Mural Conservancy of Los Angeles

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MCLA maintains a FREE database of Los Angeles' Mural History linking artists, murals and neighborhoods. The foundation of this database was shaped by Robin Dunitz' book "Street Gallery", the first true compilation of Los Angeles public murals. The MCLA website allows submissions of murals created recently in Los Angeles, forming an ever growing archive joining the historic with the new.

To email your submissions, please send high resolution digital images along with the name of artist(s), location, year size and medium to: murals@muralconservancy.org

Painted by Dong-In Park. Assisted by Gallery Scope. In celebration of the Los Angeles Olympics.
Mid City
The word MEChA surrounded by overlapping, semi-abstract imagery. The Movimiento Estudiantil Chicano de Aztlan (MEChA) was founded in 1969 as a coalition of student groups. It is still active nationally at many schools...
Northeast LA, Highland Park
A tribute to health care workers who, dressed in white, wage a never-ending fight against disease and suffering. Photo: © Robin Dunitz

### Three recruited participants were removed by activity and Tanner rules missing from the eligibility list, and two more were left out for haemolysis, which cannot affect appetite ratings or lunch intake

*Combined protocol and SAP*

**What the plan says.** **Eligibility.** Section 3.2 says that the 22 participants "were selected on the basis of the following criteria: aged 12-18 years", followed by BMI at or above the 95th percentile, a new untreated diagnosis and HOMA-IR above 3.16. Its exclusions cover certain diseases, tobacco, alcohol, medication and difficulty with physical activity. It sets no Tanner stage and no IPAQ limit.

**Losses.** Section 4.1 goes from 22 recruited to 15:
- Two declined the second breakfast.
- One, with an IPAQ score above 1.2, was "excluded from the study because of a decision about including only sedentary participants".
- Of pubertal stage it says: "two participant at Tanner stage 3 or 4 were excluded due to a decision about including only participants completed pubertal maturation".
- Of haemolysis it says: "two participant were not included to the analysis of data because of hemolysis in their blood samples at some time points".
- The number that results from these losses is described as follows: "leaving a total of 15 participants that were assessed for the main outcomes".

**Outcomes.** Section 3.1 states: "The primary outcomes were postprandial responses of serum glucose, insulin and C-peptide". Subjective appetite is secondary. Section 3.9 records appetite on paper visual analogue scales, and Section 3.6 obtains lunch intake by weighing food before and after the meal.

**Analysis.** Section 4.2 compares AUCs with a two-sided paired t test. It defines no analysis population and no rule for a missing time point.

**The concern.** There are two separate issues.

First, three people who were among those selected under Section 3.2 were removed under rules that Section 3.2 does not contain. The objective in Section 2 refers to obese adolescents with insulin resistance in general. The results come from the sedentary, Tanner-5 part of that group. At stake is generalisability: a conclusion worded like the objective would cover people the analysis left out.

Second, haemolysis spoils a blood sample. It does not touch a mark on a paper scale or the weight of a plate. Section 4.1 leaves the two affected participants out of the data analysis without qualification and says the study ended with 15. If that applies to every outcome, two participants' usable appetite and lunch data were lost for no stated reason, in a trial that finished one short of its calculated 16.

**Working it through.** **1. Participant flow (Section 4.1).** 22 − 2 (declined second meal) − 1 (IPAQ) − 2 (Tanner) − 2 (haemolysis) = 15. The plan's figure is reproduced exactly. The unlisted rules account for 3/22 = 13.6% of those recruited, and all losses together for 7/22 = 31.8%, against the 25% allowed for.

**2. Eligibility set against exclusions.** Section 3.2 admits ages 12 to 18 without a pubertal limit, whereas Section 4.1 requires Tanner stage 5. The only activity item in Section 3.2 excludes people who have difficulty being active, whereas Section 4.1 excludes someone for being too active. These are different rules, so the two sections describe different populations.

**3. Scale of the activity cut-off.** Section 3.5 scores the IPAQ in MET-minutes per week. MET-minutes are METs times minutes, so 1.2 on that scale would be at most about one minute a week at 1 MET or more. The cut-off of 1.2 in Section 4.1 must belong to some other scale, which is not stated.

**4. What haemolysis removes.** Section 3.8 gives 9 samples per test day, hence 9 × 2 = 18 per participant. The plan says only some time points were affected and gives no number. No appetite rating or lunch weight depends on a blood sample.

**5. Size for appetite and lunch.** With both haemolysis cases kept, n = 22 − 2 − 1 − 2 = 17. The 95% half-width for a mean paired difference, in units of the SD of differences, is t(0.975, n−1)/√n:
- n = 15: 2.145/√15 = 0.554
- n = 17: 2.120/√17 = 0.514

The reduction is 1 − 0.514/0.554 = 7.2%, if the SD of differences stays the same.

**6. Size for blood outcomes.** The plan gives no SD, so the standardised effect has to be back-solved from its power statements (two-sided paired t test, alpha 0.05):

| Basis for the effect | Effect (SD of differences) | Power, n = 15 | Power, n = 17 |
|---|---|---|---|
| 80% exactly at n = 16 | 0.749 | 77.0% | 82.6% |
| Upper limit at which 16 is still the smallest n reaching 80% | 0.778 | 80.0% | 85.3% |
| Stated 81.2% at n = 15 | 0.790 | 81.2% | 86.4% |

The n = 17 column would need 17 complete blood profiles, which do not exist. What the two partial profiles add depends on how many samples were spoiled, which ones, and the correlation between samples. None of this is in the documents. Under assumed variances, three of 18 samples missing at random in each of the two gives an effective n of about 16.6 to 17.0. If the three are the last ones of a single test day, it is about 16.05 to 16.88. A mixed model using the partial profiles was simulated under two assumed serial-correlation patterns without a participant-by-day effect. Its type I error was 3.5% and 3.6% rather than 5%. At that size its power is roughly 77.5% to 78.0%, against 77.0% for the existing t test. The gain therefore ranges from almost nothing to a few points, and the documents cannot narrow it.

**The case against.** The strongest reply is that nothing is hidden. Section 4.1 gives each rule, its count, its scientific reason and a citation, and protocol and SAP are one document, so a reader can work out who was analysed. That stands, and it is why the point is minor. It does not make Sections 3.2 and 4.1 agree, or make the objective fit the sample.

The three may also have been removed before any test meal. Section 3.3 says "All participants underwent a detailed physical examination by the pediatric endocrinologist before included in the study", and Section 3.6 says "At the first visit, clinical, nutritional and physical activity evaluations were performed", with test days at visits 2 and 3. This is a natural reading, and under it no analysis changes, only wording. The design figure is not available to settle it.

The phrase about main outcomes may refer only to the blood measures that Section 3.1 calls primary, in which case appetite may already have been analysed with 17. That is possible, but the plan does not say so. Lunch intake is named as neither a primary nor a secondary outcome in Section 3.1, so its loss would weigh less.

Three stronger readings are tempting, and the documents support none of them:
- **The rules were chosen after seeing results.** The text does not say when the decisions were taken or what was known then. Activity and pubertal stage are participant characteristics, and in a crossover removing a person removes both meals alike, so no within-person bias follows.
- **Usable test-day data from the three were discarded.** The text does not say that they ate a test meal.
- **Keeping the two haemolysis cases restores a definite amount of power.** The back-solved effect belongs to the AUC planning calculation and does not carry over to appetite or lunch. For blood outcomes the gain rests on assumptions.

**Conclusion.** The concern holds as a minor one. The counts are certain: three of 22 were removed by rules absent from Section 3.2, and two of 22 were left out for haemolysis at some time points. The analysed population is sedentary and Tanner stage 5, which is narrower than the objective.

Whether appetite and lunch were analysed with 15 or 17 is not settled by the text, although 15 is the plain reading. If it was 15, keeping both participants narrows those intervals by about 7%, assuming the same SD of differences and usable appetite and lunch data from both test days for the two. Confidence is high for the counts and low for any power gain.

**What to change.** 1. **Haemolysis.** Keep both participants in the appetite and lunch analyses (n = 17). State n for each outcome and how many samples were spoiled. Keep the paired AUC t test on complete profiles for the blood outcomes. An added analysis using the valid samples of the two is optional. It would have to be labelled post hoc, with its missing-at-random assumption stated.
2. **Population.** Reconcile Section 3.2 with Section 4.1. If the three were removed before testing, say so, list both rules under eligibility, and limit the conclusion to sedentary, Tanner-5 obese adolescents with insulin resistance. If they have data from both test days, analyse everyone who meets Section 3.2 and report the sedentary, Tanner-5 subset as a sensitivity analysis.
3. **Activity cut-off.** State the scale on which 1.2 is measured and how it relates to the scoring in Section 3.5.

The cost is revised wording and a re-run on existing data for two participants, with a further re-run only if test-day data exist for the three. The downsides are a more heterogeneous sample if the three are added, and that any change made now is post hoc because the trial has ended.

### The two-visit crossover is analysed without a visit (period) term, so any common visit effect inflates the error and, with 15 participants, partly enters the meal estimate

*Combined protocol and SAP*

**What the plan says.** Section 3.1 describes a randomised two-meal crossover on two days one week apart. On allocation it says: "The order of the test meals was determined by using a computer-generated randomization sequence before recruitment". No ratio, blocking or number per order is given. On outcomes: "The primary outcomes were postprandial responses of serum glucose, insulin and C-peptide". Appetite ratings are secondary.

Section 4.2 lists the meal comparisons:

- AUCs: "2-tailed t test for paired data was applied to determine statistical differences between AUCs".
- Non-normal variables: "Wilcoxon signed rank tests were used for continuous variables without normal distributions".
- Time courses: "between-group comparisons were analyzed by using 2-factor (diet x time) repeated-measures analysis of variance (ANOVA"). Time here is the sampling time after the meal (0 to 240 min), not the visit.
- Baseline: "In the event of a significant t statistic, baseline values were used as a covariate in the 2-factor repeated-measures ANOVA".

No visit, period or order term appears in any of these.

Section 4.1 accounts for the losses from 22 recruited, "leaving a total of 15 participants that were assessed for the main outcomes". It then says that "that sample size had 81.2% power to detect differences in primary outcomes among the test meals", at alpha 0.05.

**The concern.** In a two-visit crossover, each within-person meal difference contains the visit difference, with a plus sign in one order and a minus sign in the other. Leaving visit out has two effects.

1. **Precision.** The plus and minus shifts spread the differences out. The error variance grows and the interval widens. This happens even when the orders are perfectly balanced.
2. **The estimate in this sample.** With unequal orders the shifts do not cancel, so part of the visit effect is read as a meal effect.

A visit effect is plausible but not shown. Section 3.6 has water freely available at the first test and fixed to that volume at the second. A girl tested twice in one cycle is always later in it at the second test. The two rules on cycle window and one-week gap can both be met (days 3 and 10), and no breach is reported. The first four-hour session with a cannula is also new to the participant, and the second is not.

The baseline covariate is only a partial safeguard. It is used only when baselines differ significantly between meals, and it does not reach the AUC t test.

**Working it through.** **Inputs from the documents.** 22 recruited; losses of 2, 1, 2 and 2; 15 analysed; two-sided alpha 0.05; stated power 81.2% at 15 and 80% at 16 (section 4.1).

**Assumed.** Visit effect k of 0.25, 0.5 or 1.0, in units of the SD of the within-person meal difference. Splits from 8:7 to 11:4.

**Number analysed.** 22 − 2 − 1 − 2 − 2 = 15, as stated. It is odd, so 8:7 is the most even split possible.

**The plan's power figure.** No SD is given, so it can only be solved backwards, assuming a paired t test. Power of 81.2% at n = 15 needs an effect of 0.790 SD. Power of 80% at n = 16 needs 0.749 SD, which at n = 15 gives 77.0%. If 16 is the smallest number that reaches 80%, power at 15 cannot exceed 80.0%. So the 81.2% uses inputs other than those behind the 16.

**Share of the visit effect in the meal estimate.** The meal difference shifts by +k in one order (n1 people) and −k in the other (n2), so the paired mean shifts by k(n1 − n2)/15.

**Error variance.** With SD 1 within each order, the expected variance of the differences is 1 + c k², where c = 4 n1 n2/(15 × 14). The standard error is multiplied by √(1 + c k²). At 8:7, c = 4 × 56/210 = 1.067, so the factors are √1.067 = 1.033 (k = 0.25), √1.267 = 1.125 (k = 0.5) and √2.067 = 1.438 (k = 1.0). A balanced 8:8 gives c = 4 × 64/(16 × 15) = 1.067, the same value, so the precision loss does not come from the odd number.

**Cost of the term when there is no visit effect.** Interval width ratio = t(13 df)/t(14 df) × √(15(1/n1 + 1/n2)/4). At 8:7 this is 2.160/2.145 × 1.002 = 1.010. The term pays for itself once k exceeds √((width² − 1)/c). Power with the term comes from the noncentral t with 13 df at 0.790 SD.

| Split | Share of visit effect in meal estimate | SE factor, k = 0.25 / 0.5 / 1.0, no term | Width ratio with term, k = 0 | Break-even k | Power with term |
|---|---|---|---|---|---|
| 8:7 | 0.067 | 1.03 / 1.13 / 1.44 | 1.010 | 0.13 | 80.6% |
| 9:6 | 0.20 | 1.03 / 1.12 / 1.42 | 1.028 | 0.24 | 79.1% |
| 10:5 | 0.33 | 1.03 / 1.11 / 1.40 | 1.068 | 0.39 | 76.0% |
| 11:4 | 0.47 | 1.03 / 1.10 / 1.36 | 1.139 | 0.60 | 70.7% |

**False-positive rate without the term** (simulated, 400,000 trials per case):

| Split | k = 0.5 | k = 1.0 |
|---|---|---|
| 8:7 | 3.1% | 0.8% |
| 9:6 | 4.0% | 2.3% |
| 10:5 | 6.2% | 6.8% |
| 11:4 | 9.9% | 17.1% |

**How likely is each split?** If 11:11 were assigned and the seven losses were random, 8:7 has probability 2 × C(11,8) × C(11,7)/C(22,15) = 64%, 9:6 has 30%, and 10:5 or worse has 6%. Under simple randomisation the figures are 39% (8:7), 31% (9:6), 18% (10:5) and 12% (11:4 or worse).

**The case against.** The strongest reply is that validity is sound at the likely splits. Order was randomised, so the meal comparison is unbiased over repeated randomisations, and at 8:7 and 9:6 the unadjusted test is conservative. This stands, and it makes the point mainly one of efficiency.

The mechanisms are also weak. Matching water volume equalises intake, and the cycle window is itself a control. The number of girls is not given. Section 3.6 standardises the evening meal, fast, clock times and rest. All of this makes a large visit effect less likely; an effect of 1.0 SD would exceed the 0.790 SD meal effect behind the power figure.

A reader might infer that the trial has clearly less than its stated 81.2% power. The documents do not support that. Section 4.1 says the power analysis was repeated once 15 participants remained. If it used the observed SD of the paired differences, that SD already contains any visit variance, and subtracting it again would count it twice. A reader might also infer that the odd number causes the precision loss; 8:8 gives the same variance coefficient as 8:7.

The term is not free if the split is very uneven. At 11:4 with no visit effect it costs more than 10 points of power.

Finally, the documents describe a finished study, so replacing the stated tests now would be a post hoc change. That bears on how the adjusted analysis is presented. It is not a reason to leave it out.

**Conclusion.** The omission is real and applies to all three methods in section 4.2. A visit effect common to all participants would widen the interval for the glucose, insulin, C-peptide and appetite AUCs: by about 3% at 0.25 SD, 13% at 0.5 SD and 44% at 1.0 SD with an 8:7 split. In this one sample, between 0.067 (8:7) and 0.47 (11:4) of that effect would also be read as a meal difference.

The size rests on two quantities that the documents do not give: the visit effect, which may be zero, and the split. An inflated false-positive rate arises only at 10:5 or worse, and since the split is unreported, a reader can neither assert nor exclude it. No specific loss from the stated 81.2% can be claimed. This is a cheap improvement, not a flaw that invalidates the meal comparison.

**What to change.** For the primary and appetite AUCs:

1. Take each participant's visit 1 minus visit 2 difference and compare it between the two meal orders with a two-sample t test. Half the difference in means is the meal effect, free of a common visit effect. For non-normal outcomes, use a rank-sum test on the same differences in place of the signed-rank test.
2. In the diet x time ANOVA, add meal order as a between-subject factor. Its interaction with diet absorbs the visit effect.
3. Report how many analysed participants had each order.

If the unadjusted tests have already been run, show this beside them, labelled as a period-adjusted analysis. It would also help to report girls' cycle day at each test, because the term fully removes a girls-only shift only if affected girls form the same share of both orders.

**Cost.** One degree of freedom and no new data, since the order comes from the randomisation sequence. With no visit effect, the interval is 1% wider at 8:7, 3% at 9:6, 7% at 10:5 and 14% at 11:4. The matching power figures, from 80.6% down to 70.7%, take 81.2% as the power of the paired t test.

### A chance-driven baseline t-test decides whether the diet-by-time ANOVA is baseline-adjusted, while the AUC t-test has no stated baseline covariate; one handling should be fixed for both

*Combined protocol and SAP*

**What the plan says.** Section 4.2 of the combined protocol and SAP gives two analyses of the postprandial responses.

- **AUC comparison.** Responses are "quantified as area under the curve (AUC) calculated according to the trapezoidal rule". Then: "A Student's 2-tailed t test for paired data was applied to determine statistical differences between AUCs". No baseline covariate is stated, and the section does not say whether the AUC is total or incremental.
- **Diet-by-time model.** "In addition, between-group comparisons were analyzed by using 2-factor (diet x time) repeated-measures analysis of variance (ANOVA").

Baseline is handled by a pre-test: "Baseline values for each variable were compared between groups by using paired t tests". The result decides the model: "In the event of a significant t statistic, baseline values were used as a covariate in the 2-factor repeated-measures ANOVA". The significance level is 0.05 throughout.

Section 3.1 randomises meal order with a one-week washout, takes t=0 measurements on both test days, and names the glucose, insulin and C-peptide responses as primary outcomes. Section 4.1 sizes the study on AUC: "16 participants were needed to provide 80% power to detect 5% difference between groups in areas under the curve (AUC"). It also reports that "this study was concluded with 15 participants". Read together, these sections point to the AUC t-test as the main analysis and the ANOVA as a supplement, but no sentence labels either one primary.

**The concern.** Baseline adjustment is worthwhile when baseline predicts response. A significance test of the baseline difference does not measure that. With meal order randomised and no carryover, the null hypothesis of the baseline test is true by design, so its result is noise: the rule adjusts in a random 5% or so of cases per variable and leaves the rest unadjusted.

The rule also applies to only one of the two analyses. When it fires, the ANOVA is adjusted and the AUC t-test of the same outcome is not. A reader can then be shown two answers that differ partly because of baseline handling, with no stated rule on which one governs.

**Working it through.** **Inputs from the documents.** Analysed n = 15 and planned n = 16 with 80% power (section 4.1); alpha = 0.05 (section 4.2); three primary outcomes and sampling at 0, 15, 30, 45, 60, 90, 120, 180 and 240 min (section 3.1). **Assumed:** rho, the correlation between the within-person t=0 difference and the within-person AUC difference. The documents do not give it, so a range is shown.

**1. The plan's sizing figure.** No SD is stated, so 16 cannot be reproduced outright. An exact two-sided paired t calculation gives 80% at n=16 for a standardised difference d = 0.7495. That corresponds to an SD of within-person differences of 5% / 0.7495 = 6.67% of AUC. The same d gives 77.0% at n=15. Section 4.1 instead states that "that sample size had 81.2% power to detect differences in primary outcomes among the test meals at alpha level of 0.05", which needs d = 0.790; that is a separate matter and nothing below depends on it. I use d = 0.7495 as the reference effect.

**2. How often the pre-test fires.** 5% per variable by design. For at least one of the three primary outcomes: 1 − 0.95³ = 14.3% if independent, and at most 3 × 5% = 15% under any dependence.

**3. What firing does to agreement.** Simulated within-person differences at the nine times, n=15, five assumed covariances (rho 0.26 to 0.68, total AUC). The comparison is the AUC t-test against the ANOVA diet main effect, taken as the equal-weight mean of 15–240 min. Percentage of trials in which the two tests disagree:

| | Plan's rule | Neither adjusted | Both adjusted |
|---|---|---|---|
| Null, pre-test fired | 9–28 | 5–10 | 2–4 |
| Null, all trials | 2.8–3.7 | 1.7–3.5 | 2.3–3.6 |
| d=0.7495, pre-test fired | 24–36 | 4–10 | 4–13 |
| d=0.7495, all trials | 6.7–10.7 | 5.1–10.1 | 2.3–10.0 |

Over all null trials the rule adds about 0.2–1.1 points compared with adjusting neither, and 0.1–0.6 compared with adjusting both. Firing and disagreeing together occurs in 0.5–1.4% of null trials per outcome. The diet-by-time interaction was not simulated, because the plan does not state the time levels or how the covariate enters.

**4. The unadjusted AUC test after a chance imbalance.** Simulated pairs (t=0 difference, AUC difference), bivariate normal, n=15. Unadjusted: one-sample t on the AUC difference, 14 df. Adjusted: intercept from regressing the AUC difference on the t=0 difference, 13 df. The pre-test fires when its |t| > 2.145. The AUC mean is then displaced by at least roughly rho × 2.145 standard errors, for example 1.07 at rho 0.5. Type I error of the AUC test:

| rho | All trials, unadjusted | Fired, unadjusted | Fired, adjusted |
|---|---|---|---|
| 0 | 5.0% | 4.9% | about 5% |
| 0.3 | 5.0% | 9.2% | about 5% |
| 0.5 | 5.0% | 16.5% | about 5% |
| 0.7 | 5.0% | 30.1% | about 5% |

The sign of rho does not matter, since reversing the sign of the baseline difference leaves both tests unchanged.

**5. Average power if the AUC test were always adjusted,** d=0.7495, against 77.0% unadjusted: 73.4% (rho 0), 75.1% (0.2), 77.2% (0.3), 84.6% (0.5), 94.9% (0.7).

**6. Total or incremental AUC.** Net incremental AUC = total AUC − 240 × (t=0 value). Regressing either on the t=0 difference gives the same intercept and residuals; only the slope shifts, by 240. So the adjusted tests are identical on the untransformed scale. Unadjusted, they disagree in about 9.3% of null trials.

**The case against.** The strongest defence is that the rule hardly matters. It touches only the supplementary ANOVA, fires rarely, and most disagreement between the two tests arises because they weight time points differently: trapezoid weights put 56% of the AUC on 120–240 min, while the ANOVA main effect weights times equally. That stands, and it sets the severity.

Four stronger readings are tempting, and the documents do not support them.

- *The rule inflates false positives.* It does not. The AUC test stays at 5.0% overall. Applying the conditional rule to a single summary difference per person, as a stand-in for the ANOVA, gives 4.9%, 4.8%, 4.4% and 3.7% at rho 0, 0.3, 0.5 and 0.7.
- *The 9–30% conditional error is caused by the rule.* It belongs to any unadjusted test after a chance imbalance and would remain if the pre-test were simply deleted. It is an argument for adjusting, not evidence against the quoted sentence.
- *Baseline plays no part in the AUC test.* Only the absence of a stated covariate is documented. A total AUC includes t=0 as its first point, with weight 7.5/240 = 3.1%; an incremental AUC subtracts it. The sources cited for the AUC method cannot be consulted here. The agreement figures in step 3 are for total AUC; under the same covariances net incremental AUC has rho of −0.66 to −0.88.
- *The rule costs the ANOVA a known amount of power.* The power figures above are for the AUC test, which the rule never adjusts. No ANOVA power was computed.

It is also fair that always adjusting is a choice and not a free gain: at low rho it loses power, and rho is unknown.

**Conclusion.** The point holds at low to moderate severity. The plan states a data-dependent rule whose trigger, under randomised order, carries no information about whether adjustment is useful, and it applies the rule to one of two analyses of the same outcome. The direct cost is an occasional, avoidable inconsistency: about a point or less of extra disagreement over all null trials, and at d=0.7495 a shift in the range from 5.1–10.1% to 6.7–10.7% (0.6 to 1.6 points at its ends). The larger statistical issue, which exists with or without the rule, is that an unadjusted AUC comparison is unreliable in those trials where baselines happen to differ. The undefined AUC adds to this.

South Central LA
Trace Tres Fukuhara, assisted by Michelle Saucedo, Andrew Gulmatico, Guillermo Avalos, Dareth Morm. Two larger-than-life musicians on each end with past and present Long Beach in the background. Photo © Rich Puchalsky.
Long Beach
Photo © Ian Robertson-Salt
San Fernando Valley
Artists: Carlos Callejo and Raúl Gonzalez. A juxtaposition of concepts revolving around education, community, and natural beauty. Photo © Ian Robertson-Salt
South Central LA
The mural uses the life cycle of the butterfly as a metaphor for the role of education in a child's life.    "Born in the world a larva child. Into the chrysalis of education i go. Shrouded with knowledge I spread my...
San Fernando Valley
A blending of Aztec, Mayan, Native American, African and other cultural iconography represents indigenous cultures in unity with each other. Quetzalcoatl, the ancient Mexican's mystical feathered serpent god, winds his...
Northeast LA, Highland Park
"This mural was a collaborative design with youth from the Mayor's GRYD program. It reflects the culture and activity that youth today are a part of, from Mykes cafe to Tia Chucha's Centro Cultural and Bookstore....
San Fernando Valley
The diversity of people infected with the AIDS virus is depicted through five silhouetted figures, plus an African American mother holding her young child, and a black and Latino man embracing. The Minority AIDS Project...
South Central LA

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